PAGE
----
In the two weeks since The Corp launched its “Kill the Cup” campaign, the number of students bringing reusable mugs to Corp storefronts has increased by 61 percent.

The campaign, launched Oct. 15, uses a social media campaign and in-store promotions to incentivize the usage of reusable tumblers, including a limited edition Kill the Cup tumbler sold by Students of Georgetown Inc.

If a customer uses a special Kill the Cup tumbler, there is a 30-cent discount, a five-cent increase in the discount currently given to customers who bring in a reusable tumbler.

Although the sale of the Kill the Cup tumblers will end Nov. 11, the price discounts will remain in effect indefinitely.

“It’s a campaign trying to build long-term habits for people and we’re still going to have certain incentives in place,” Business Development Chair Caroline Williams (MSB ’15) said.

The Corp’s social media campaign encourages students to photograph themselves using reusable mugs at Corp locations. Customers who post photos to The Corp’s website or on Instagram are entered into raffles for a variety of prizes.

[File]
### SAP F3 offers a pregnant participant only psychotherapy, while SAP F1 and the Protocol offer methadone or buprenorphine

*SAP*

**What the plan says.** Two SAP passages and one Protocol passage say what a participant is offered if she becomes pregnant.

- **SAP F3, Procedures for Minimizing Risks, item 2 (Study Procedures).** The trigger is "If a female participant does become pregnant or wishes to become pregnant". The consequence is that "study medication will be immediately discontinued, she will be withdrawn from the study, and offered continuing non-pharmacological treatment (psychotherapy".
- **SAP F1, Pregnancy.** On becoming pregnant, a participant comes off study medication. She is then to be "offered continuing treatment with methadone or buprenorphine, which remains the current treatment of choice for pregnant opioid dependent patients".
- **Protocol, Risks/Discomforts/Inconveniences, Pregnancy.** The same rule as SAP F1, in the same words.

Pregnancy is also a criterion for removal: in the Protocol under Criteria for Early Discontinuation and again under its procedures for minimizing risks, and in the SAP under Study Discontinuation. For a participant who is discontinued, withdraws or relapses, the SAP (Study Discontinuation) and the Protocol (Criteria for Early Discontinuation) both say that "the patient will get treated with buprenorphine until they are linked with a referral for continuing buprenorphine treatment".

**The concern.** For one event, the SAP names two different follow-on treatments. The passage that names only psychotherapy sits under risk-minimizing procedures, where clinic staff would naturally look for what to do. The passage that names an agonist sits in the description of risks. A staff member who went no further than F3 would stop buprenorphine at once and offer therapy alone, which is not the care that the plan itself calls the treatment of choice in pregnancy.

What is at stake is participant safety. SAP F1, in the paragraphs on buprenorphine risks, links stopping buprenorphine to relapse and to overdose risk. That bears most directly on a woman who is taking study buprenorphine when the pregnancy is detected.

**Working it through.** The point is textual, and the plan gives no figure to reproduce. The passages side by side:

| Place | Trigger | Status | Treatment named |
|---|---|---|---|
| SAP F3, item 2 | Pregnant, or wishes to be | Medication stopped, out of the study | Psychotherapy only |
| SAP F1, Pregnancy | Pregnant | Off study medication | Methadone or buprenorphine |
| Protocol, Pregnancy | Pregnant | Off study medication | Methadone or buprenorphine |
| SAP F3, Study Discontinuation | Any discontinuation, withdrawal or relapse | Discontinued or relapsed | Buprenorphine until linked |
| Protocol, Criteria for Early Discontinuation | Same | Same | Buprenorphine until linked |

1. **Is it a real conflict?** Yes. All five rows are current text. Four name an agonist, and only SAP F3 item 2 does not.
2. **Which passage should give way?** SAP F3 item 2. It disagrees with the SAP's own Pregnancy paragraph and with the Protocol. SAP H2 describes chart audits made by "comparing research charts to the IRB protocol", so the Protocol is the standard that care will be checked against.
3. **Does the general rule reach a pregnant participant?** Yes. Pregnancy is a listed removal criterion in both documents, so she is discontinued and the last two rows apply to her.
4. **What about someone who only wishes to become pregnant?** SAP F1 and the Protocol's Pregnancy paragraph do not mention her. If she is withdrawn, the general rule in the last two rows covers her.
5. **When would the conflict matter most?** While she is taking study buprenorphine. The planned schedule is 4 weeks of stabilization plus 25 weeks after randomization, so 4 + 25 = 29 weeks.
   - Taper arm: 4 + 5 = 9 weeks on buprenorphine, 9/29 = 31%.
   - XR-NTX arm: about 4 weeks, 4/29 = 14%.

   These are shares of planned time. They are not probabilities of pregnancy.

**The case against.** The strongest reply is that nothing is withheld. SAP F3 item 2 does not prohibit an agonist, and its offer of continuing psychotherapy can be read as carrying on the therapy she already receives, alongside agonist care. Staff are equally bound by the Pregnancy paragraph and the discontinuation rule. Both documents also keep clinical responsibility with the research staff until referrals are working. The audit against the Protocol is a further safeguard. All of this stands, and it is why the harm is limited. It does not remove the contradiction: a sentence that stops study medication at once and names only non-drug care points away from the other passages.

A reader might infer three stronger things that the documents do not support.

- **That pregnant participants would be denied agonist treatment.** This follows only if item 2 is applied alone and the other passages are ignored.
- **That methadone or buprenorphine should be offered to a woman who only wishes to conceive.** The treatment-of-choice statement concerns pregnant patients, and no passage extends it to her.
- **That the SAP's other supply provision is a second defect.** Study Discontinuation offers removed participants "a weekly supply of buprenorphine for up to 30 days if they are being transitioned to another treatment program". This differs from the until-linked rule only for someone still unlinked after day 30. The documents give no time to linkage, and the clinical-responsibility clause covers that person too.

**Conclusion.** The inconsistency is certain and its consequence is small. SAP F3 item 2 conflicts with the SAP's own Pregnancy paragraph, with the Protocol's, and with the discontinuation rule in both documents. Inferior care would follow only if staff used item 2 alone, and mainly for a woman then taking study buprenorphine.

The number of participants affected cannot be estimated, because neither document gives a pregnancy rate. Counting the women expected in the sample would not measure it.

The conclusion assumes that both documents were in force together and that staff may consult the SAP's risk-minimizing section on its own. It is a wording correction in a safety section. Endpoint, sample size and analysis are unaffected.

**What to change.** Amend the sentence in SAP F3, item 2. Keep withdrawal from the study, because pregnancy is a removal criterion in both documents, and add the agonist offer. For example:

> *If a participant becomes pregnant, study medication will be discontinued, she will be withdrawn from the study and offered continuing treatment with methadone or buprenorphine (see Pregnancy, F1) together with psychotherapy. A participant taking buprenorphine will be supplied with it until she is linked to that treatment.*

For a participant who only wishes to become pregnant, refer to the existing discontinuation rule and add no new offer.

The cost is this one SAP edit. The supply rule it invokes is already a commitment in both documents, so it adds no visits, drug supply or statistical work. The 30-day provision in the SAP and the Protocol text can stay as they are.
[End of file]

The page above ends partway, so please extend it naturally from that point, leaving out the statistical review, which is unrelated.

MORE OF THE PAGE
While it is common for coffee shops to offer discounts for bringing in a reusable tumbler, Vice Chair of The Corp Green Team Whitney Pratt (COL ’14) said that The Corp’s discount is unusual for coffee shops.

“It’s a norm among coffee shops to give some sort of discount for bringing your own mug but our discount is significantly higher; 25 cents is a lot higher than almost all other discounts,” Pratt said.

For many students, the campaign has been effective.

“I’m definitely planning to make the switch as soon as possible. I just need to take the time and initiative to buy the tumbler,” Eunyoung Kim (COL ’17) said.

The Corp has offered discounts for reusing paper cups for several years but Kill the Cup has been designed to move away from paper cup usage.

“We changed that because first of all, that’s not very sustainable,” Pratt said. “It was a decision to do a Corp-wide change because it is more sustainable to have people bring reusable mugs than to be using a cup in the first place.”

Although many students have noticed the campaign, others were unsure that it would change their coffee-consuming habits.

“I think that most people who already have [tumblers] would use them regardless and people who don’t use them wouldn’t necessarily stop and buy one and then become in the habit of using it,” Nicole Yeo (SFS ’14) said.

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